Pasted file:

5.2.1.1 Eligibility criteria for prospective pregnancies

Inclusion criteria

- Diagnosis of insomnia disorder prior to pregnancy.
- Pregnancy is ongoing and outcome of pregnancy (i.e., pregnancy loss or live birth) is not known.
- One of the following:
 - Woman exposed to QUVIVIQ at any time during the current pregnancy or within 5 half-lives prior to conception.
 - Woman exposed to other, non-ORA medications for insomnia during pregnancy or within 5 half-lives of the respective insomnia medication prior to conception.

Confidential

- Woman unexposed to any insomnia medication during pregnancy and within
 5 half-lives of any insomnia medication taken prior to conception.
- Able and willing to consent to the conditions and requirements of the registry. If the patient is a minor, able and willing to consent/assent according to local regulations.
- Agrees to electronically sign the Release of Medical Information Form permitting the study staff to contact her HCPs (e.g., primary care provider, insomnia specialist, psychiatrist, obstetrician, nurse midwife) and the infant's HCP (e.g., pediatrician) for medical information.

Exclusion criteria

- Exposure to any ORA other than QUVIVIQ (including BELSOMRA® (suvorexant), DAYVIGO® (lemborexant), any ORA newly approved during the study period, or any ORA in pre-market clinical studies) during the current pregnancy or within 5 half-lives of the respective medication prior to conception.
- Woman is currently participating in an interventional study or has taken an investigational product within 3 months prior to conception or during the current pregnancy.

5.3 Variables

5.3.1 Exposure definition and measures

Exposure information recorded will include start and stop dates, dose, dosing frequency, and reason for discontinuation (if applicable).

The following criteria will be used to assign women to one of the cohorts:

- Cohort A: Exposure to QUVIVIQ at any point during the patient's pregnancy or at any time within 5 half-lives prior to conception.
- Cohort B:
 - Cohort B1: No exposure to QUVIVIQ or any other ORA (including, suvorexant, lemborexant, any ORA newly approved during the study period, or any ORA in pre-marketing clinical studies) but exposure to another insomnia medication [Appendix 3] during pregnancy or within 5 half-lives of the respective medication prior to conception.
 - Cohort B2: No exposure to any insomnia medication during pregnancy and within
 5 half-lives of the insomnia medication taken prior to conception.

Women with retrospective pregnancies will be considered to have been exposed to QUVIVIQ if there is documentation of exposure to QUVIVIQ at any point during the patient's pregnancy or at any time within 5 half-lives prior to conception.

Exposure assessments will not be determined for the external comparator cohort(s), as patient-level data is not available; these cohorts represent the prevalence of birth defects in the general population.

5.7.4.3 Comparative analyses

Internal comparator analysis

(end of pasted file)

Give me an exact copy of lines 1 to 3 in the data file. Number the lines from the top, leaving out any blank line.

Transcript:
5.2.1.1 Eligibility criteria for prospective pregnancies

Inclusion criteria

- Diagnosis of insomnia disorder prior to pregnancy.